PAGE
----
Strong patient preference for a 1-day procedure and serious limitations with access to second-trimester abortion services may be the primary factors influencing providers to use same-day misoprostol as a cervical ripening agent before early second-trimester surgical abortion. Our study suggests that 400 μg of vaginal misoprostol given 3–4 hours preoperatively is inferior to overnight laminaria for cervical ripening before surgical abortion between 13 and 16 weeks of gestation. The difference in efficacy appears to have little clinical significance among parous women but has a substantial effect among nulliparous women. Regardless of ripening agent, the majority of early second-trimester abortions will not be technically difficult for experienced providers. Given these findings, the decision of whether to use same-day misoprostol or overnight laminaria for cervical ripening between 13 and 16 weeks of gestation should take into account parity, the likelihood that the procedure will be able to completed with suction curettage alone, the experience and skill of the surgeon, and a careful preoperative clinical assessment of other factors that might affect procedural difficulty. Whether other misoprostol regimens or a combination of misoprostol and osmotic dilators for a same-day procedure can achieve a comparable effect to overnight laminaria needs to be investigated. Much larger comparative trials are necessary to evaluate differences in complication rates.

Back to Top | Article Outline


1. Grimes DA, Schulz KF, Cates WJ Jr. Prevention of uterine perforation during curettage abortion. JAMA 1984;251: 2108–11.
2. Schulz KF, Grimes DA, Cates W. Measures to prevent cervical injury during suction curettage abortion. Lancet 1983;1: 1182–85.
3. Schneider D, Halperin R, Langer R, Caspi E, Bukovsky I. Abortion at 18-22 weeks by laminaria dilation and evacuation. Obstet Gynecol 1996;88:412–4.
4. MacIsaac L, Grossman D, Balistreri E, Darney P. A randomized controlled trial of laminaria, oral misoprostol, and vaginal misoprostol before abortion. Obstet Gynecol 1999;93:766–70.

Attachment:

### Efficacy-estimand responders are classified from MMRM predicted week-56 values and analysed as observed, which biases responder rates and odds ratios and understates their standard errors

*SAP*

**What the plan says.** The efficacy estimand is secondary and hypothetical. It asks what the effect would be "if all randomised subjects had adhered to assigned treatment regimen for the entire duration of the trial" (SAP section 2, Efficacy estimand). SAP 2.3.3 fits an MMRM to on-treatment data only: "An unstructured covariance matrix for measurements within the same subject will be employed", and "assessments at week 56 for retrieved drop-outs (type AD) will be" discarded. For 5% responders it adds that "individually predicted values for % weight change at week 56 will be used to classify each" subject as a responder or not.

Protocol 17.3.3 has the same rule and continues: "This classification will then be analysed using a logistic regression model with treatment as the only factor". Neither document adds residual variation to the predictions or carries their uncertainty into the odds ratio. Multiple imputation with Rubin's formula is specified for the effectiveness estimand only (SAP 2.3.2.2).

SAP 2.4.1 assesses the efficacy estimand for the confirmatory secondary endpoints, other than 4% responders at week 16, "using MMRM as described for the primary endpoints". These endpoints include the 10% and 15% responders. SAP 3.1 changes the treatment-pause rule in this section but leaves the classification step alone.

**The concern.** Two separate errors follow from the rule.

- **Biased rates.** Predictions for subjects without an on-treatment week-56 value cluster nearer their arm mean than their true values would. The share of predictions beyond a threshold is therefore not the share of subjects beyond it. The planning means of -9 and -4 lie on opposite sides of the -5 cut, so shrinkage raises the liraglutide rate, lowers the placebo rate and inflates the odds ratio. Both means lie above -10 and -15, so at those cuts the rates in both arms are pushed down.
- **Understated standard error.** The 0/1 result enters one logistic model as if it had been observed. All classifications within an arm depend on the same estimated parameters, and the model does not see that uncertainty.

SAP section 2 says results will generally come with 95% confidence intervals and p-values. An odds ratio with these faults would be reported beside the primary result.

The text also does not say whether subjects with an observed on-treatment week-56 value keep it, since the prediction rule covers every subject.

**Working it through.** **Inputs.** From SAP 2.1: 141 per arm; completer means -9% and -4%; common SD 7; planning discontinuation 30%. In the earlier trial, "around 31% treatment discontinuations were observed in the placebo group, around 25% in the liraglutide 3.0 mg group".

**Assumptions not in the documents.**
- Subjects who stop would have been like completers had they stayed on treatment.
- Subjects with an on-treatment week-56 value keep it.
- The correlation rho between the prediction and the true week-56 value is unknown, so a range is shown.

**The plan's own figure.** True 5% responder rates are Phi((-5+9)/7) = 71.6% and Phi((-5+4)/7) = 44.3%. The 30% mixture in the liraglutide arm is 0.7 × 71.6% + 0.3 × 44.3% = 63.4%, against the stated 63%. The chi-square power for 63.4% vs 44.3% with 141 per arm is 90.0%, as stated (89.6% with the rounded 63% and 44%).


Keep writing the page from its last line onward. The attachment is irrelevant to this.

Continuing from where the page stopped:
5. Kline SB, Meng H, Munsick RA. Cervical dilation from laminaria tents and synthetic osmotic dilators used for 6 hours before abortion. Obstet Gynecol 1995;86:931–5.
6. Henshaw SK, Finer LB. The accessibility of abortion services in the United States, 2001. Perspect Sex Reprod Health 2003;35:16–24.
7. Ngai SW, Chan YM, Tang OS, Ho PC. The use of misoprostol for pre-operative cervical dilatation prior to vacuum aspiration: a randomized trial. Hum Reprod 1999;14:2139–42.
8. El-Refaey H, Calder L, Wheatley DN, Templeton A. Cervical priming with prostaglandin E1 analogues, misoprostol and gemeprost. Lancet 1994;343:1207–9.
9. Bugalho A, Bique C, Almeida L, Bergstrom S. Application of vaginal misoprostol before cervical dilatation to facilitate firsttrimester pregnancy interruption. Obstet Gynecol 1994;83: 729–31.
10. Lawrie A, Penney G, Templeton A. A randomised comparison of oral and vaginal misoprostol for cervical priming before suction termination of pregnancy. Br J Obstet Gynaecol 1996;103:1117–9.
11. Singh K, Fong YF, Prasad RN, Dong F. Randomized trial to determine optimal dose of vaginal misoprostol for preabortion cervical priming. Obstet Gynecol 1998;92:795–8.
12. Singh K, Fong YF, Prasad RN, Dong F. Vaginal misoprostol for pre-abortion cervical priming: is there an optimal evacuation time interval? Br J Obstet Gynaecol 1999;106:266–9.
13. Jain JK, Kuo J, Mishell DR, Jr. A comparison of two dosing regimens of intravaginal misoprostol for second-trimester pregnancy termination. Obstet Gynecol 1999;93:571–5.
14. Dickinson JE, Evans SF. The optimization of intravaginal misoprostol dosing schedules in second-trimester pregnancy termination. Am J Obstet Gynecol 2002;186:470–4.
15. Bebbington MW, Kent N, Lim K, et al. A randomized controlled trial comparing two protocols for the use of misoprostol in midtrimester pregnancy termination. Am J Obstet Gynecol 2002;187:853–7.
16. Goldberg AB, Greenberg MB, Darney PD. Misoprostol and pregnancy. N Engl J Med 2001;344:38–47.
17. Todd CS, Soler M, Castleman L, Rogers MK, Blumenthal PD. Buccal misoprostol for second trimester pregnancy termination. Contraception 2002;65:415–418.
18. Pridmore BR, Chambers DG. Uterine perforation during surgical abortion: a review of diagnosis, management and prevention. Aust N Z J Obstet Gynaecol 1999;39:349–53.

Cited By:

This article has been cited 1 time(s).

Obstetrics & Gynecology
Which Randomized Controlled Trials Are Relevant to Clinical Practice?
Collins, J
Obstetrics & Gynecology, 106(2): 216-218.
PDF (375) | CrossRef
Back to Top | Article Outline
© 2005 by The American College of Obstetricians and Gynecologists. Published by Wolters Kluwer Health, Inc. All rights reserved.